### TW University

Hockey Stick Flex Profiles

Rod Cross, University of Sydney, Sydney, Australia
Crawford Lindsey, Tennis Warehouse, San Luis Obispo, CA
November 15, 2016

Note: See "Flex of a Hockey Stick" for an expanded discussion of the science of hockey stick flex.

#### Introduction

Some sticks are more flexible at the blade end, some are more flexible at the handle end, and some are more flexible in the middle. The flex rating of a stick is just the average flex over a 1.0 m long section in the middle. In order to measure the variation in flexibility along the shaft, the authors took a sample of 13 high performance sticks and bent them over five different 0.6 m long sections from one end to the other. Each section started 0.2 m from the next and overlapped the next section, as indicated in Fig. 1. A vertical force, F, was applied in the middle of each section, as indicated by the arrow, and the vertical deflection, y was measured in order to calculate the stiffness k = F/y of each section. The deflection, y, was only about 5 mm in this test since a deflection of one inch over each 0.6 m length could easily have broken the stick.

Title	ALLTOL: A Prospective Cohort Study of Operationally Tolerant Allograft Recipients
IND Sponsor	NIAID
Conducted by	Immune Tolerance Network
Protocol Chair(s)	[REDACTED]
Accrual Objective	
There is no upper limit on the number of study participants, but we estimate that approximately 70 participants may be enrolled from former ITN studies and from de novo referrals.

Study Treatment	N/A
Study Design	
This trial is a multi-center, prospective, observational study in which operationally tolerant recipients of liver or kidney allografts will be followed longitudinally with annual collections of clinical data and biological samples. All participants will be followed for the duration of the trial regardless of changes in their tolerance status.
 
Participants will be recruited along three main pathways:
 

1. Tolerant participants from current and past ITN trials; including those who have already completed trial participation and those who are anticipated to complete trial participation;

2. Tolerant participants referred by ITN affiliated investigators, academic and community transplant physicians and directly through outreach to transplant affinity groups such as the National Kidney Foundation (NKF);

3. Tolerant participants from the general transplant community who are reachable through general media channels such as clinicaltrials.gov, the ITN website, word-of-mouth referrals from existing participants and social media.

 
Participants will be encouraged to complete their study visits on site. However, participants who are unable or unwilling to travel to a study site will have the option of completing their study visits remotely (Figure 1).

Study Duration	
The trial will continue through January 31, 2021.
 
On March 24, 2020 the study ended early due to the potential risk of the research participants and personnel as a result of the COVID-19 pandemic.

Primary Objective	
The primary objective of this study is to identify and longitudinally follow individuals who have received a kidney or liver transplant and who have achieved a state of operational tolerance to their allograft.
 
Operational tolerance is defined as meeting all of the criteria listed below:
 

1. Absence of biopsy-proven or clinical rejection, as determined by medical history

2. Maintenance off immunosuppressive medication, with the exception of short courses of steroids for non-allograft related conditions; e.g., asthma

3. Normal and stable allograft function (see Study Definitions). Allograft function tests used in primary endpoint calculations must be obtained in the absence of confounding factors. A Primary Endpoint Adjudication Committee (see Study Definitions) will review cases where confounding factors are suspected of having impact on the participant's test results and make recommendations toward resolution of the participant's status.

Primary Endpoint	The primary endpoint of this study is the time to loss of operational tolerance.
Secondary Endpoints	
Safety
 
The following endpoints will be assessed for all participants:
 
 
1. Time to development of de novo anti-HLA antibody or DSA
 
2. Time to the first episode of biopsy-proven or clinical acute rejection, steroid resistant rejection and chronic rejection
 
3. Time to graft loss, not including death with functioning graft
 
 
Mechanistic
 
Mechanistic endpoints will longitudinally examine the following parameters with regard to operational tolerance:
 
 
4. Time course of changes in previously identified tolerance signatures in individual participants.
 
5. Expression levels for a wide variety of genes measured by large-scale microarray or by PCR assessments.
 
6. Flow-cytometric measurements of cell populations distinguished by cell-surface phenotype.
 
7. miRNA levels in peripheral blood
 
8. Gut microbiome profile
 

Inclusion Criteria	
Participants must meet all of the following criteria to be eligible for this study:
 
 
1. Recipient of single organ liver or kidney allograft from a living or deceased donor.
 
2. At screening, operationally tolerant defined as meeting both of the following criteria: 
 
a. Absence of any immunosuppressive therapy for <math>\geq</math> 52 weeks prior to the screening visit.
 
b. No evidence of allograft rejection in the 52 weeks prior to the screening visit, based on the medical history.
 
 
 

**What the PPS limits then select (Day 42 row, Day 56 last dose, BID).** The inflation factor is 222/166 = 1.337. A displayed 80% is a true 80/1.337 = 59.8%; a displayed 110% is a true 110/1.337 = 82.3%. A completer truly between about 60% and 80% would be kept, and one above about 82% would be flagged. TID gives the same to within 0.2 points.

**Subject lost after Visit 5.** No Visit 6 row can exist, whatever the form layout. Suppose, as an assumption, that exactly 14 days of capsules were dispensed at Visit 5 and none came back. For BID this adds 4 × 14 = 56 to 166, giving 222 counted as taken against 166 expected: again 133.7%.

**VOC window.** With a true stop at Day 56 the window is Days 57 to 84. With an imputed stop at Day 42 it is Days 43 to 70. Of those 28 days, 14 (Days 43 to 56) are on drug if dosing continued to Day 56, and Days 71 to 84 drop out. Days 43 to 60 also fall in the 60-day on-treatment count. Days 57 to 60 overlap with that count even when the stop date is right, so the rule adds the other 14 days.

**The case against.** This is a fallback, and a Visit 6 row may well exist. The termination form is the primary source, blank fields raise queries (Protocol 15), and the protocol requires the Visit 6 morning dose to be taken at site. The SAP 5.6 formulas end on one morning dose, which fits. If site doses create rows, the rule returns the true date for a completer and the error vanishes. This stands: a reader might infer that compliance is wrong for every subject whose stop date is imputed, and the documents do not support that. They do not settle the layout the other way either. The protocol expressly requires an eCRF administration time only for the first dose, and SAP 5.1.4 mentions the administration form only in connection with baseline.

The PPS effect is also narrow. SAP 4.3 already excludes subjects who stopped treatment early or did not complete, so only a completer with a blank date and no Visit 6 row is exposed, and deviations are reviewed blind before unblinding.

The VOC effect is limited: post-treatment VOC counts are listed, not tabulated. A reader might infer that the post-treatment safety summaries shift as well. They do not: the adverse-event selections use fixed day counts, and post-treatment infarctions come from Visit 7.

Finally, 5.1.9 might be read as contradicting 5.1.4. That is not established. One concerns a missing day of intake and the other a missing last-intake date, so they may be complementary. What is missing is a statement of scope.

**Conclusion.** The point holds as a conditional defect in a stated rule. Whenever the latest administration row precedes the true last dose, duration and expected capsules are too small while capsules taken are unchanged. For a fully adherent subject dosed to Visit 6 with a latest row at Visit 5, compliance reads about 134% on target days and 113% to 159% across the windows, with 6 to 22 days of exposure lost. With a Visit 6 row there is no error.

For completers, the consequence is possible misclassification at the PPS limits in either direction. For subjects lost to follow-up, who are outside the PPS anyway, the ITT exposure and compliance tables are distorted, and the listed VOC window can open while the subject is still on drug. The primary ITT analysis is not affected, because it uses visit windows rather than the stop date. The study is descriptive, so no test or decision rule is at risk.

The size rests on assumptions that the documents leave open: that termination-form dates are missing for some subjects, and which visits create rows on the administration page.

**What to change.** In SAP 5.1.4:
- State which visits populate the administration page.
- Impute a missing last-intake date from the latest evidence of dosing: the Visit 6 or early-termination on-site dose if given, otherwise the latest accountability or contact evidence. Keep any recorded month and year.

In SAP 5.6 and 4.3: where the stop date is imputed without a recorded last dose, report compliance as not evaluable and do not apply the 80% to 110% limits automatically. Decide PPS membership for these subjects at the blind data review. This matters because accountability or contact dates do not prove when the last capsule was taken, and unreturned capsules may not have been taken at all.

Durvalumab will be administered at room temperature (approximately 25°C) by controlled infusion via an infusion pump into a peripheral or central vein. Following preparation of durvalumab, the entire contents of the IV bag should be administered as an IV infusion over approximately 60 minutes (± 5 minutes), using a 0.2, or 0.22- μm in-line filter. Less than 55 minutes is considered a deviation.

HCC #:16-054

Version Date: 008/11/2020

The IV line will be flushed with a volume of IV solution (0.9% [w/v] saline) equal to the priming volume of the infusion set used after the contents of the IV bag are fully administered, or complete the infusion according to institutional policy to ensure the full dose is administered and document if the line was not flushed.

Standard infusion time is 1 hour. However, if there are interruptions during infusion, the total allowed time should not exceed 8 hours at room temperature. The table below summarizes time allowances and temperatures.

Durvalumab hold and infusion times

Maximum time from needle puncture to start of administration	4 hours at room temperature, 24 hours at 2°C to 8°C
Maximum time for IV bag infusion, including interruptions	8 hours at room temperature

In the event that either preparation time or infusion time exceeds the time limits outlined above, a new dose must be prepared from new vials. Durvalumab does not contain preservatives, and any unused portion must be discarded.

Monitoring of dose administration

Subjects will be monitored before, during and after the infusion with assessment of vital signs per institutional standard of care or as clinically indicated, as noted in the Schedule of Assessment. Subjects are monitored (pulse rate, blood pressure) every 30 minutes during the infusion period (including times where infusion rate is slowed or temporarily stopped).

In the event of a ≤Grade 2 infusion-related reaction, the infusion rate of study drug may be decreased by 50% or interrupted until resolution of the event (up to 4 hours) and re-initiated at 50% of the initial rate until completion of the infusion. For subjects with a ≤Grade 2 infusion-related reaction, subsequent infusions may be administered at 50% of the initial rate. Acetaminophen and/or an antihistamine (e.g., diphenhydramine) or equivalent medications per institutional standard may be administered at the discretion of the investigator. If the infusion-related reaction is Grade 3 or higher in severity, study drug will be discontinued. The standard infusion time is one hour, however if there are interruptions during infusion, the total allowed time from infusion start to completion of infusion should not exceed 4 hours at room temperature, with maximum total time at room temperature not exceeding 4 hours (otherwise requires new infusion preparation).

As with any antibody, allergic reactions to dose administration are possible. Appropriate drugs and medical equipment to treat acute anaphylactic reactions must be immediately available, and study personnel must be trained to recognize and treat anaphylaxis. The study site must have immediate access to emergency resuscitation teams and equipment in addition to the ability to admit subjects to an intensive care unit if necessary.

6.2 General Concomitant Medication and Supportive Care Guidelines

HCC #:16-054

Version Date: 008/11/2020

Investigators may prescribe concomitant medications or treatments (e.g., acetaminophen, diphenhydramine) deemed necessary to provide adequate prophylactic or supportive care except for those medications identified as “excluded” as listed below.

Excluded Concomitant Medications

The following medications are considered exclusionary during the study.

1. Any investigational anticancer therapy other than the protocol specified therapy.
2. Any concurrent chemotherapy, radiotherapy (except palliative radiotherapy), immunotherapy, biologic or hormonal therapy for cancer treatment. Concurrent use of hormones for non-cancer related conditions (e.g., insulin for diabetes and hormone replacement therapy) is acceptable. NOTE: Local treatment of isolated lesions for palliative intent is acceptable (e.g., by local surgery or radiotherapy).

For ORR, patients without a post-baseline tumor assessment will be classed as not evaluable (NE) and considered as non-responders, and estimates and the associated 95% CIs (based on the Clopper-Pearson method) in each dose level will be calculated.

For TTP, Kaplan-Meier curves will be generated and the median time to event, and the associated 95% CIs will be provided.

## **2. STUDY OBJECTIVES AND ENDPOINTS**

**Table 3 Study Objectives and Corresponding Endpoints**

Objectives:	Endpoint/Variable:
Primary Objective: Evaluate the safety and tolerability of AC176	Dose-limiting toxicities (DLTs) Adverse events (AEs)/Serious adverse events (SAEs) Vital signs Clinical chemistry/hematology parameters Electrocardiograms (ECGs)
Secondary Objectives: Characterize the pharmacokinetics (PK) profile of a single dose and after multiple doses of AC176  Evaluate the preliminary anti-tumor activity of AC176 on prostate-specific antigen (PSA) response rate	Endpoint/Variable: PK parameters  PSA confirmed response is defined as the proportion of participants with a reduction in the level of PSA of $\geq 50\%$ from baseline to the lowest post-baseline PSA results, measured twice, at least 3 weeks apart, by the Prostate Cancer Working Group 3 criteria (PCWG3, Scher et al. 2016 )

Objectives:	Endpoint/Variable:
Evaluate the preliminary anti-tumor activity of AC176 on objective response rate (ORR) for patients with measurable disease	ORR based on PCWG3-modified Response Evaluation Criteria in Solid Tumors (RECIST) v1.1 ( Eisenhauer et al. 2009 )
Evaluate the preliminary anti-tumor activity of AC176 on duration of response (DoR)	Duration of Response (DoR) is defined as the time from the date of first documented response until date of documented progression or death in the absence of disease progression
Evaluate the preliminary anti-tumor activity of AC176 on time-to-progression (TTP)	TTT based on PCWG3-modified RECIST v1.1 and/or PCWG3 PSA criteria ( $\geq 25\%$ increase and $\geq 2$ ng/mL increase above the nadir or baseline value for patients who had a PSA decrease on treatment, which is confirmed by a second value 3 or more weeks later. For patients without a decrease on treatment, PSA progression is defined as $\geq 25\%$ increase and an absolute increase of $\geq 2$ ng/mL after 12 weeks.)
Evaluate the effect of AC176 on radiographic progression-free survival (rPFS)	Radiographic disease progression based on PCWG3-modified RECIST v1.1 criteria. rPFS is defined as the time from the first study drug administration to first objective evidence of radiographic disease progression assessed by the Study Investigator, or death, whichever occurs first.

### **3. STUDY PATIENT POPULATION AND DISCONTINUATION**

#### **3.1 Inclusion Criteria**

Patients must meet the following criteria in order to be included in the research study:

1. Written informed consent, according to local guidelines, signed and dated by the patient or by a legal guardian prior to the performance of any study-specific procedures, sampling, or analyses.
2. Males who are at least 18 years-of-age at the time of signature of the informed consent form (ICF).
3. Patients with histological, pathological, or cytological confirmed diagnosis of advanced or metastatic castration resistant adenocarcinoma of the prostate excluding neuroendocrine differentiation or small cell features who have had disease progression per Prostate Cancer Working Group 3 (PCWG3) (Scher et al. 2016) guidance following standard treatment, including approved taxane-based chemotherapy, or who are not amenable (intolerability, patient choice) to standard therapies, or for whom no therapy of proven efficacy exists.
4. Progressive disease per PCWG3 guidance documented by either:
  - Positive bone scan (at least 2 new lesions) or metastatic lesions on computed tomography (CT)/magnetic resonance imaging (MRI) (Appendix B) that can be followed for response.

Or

In theory, the flex over a 0.6 m long section of the shaft is 4.63 times larger than the flex over a 1.0 m long section, since the shaft stiffness is inversely proportional to the cube of the bending length. In order to compare the flex over each 0.6 m long section of the shaft with the flex over the 1.0 m long section, we divided the measured stiffness of the shorter sections by 4.63 to provide a meaningful comparison. That way, the flex of each short section could be compared directly with the average flex of the 1.0 m long middle section. The results are displayed below in the Flex Profile Gallery.